Nearly two weeks after becoming the first nation to ever land a spacecraft on the lunar far side, China has once again made history by conducting the first successful botanical experiment on the moon.
China’s 2,600-pound Chang’e-4 lander that touched down inside Von Karman Crater on January 2 was carrying a 6-pound sealed biosphere containing plant seeds and silkworm eggs. These plant seeds, which belong to variety of species, have now germinated, becoming the first seeds to sprout on the surface of the moon.
The news was announced today by China’s state-run press agency Xinhua, which unveiled that the first plant to germinate in the lunar environment was a cotton bud.
All in all, the Chinese Change’4 probe has flown four different types of plant seeds to the moon, including cotton, potato, rape (Brassica napus
), and rock cress (Arabidopsis
) — a flowering plant genetically related to mustard and cabbage. In addition, the spacecraft has ferried yeast and fruit fly eggs to the lunar far side.
The mini-biosphere is essentially an 8-inch-tall, 7-inch-wide cylinder canister made from special aluminum alloy materials. The small enclosure holds water, soil, air, and a heat control system built to keep the interior at around 25 degrees Celsius, as well as two small cameras that track the progress of the experiment.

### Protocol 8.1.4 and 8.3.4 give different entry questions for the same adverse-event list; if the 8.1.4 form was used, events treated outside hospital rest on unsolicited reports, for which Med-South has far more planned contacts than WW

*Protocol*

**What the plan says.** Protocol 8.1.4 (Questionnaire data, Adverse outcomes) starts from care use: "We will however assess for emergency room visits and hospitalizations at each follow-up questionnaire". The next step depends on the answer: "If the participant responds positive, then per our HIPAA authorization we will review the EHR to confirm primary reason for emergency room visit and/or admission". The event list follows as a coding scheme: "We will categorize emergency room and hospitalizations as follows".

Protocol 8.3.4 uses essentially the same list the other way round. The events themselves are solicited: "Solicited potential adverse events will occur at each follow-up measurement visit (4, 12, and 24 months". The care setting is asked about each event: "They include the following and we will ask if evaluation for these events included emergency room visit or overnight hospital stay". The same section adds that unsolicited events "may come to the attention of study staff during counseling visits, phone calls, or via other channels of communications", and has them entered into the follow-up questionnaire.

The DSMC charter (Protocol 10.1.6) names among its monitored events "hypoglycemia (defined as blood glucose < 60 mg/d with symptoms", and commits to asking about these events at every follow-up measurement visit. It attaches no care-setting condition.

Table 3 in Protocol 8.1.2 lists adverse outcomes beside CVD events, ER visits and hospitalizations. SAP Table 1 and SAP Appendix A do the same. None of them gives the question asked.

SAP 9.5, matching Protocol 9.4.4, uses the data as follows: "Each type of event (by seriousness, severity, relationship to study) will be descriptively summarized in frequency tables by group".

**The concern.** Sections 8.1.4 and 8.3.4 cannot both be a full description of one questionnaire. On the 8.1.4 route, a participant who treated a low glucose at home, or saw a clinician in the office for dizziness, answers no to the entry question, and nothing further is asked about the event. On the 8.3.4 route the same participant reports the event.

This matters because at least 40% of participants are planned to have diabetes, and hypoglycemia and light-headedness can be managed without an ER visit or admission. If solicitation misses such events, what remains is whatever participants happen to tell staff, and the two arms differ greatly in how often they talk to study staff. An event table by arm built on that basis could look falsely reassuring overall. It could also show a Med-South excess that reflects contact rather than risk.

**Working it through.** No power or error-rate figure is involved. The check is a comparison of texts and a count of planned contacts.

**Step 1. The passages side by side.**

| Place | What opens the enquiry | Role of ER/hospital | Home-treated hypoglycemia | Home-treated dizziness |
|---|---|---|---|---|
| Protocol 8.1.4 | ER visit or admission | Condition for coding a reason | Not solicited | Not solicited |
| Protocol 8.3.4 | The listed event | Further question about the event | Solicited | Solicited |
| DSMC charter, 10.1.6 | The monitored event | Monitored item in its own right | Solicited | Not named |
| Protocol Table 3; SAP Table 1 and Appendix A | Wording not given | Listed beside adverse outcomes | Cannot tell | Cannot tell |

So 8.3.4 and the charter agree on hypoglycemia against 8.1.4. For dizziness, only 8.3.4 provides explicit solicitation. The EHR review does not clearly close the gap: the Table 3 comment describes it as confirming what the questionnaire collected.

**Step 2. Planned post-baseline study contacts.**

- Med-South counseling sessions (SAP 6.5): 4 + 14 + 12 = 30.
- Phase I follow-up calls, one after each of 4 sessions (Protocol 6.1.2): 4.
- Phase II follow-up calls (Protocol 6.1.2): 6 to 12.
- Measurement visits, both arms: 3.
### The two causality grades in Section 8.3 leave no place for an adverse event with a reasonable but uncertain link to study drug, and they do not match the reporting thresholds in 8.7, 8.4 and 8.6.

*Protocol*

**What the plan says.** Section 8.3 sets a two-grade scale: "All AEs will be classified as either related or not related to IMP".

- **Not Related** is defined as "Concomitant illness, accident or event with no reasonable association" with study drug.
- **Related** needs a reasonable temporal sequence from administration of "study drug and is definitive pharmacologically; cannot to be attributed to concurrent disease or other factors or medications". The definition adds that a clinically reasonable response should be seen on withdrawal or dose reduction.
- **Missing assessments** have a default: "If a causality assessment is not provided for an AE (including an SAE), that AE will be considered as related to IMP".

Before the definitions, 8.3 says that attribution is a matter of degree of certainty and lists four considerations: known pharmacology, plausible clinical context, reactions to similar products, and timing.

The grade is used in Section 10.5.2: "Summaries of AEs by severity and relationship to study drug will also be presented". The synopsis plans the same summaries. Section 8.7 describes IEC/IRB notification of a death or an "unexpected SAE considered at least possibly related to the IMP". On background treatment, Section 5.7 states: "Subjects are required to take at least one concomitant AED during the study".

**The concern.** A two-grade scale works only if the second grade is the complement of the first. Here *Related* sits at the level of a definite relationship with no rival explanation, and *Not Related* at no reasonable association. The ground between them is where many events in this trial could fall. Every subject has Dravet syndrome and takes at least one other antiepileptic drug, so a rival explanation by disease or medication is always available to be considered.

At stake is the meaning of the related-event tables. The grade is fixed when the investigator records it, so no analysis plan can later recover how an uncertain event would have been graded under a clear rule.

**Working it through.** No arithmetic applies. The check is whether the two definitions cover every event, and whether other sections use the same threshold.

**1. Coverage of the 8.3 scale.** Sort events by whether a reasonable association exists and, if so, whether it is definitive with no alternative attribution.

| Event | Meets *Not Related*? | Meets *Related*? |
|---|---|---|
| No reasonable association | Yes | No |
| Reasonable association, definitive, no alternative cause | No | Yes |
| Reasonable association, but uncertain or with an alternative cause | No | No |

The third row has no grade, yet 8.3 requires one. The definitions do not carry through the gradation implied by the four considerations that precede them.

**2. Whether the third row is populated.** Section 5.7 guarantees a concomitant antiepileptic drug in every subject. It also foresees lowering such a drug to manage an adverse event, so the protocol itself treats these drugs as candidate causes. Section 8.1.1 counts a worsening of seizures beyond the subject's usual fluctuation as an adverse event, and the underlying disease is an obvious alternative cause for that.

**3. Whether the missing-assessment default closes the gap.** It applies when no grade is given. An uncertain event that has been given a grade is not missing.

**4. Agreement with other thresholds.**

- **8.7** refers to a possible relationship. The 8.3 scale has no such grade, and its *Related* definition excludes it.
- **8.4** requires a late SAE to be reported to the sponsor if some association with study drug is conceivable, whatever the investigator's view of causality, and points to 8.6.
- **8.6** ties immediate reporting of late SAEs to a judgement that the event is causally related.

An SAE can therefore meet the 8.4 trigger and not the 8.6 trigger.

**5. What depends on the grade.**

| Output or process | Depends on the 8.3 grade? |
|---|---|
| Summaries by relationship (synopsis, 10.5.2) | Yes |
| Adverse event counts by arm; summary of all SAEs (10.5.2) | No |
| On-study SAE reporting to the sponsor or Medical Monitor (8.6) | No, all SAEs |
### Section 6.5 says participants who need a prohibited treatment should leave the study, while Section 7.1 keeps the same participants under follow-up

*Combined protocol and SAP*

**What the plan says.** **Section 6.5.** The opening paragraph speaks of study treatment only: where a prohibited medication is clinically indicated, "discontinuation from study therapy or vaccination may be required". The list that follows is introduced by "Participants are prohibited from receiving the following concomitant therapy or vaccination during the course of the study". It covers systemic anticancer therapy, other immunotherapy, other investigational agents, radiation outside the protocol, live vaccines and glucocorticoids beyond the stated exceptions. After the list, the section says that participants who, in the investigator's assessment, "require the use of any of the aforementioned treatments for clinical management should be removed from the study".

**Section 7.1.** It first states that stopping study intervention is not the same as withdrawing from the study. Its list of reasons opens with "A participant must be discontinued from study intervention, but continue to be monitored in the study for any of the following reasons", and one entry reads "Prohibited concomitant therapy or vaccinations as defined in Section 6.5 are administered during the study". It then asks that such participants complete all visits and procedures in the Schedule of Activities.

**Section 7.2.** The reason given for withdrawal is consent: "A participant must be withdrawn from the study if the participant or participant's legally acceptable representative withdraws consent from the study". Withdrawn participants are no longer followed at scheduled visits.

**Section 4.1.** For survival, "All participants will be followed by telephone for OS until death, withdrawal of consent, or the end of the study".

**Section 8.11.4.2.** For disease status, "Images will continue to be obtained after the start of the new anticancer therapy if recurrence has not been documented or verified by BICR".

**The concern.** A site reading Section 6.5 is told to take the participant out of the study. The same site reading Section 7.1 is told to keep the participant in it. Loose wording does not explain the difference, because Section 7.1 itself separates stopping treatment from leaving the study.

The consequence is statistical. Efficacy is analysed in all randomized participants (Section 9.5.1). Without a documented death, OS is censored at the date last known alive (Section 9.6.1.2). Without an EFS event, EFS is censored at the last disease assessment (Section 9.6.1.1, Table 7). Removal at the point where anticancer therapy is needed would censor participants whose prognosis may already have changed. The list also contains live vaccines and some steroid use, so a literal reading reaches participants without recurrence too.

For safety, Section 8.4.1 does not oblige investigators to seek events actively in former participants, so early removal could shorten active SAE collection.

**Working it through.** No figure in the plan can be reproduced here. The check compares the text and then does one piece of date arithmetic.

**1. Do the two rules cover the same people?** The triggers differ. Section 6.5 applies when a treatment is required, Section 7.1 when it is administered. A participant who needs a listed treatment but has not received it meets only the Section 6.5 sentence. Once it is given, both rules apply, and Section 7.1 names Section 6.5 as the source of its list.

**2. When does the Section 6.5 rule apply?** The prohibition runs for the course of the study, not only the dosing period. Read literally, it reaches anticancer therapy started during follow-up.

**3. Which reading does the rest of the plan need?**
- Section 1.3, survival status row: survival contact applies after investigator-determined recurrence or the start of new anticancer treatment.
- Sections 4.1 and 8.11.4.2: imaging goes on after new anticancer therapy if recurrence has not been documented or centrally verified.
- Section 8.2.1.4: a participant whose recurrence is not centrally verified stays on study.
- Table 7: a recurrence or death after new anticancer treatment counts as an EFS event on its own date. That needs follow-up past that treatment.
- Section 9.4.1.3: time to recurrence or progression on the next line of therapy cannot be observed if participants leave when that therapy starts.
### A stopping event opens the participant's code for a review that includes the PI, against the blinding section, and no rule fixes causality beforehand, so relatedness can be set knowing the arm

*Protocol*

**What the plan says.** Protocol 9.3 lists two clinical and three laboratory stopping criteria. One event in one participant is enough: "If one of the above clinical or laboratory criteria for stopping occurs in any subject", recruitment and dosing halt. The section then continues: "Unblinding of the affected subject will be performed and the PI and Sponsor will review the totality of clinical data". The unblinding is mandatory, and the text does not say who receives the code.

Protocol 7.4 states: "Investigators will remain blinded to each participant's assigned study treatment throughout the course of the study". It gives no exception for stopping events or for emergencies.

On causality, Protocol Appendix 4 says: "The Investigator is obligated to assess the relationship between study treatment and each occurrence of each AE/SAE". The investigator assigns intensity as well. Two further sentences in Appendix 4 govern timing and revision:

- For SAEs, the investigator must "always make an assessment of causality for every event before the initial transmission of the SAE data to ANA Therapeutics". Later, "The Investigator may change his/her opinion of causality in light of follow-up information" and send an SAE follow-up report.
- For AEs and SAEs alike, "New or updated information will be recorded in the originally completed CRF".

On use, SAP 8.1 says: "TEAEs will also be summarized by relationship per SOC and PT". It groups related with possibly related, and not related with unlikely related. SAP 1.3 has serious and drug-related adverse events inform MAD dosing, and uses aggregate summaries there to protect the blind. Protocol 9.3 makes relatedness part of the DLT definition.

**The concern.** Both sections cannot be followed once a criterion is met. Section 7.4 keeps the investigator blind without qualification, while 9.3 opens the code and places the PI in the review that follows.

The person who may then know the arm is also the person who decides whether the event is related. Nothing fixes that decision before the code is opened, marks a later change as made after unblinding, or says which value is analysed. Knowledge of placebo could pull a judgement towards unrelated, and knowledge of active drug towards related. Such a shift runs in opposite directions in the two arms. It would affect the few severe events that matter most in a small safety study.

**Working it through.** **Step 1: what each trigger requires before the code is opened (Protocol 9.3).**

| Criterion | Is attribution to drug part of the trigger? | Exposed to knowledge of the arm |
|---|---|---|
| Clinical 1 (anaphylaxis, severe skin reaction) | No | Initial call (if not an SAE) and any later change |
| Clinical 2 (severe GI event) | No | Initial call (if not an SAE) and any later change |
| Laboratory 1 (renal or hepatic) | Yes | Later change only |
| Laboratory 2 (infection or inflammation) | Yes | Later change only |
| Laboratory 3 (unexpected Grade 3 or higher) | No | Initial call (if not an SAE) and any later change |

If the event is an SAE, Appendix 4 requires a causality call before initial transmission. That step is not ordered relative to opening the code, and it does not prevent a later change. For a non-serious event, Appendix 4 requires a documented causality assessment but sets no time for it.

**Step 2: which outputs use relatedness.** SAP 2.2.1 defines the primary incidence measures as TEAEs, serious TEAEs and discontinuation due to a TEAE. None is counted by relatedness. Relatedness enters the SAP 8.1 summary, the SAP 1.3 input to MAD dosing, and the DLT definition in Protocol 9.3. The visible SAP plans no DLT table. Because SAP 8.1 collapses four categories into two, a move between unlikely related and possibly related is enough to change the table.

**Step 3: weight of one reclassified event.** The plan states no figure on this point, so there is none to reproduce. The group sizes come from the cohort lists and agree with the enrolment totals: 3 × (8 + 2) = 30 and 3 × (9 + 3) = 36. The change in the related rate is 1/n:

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On January 12, the cameras recorded images of a cotton bud sprouting inside the small lunar biosphere. So far, this is the only plant to have grown on the surface of the moon.
The Chang’e-4 biology experiment — the first one to ever be attempted on the surface of the moon — was designed by 28 Chinese universities and is overseen by a team of scientists from Chongqing University in southwest China. The university has released a statement on the amazing success of this pioneering endeavor, as reported by CNN
“This (mission) has achieved the first biological experiment on the moon of human history, to sprout the first bud on the desolate moon. And with time moving on, it’ll be the first plant with green leaves on the moon,” said Xie Gengxin, chief designer of the experiment and dean of the Institute of Advanced Technology at Chongqing University.
The purpose of this experiment is to learn how germination, growth, and silk production are affected by the moon’s reduced gravity, which sits at just 17 percent of Earth’s gravity. The idea is that, once the plants and Arabidopsis
flowers are growing, they will provide the necessary amount of oxygen for the silkworms to survive. These, in turn, will provide the plants with carbon dioxide for photosynthesis.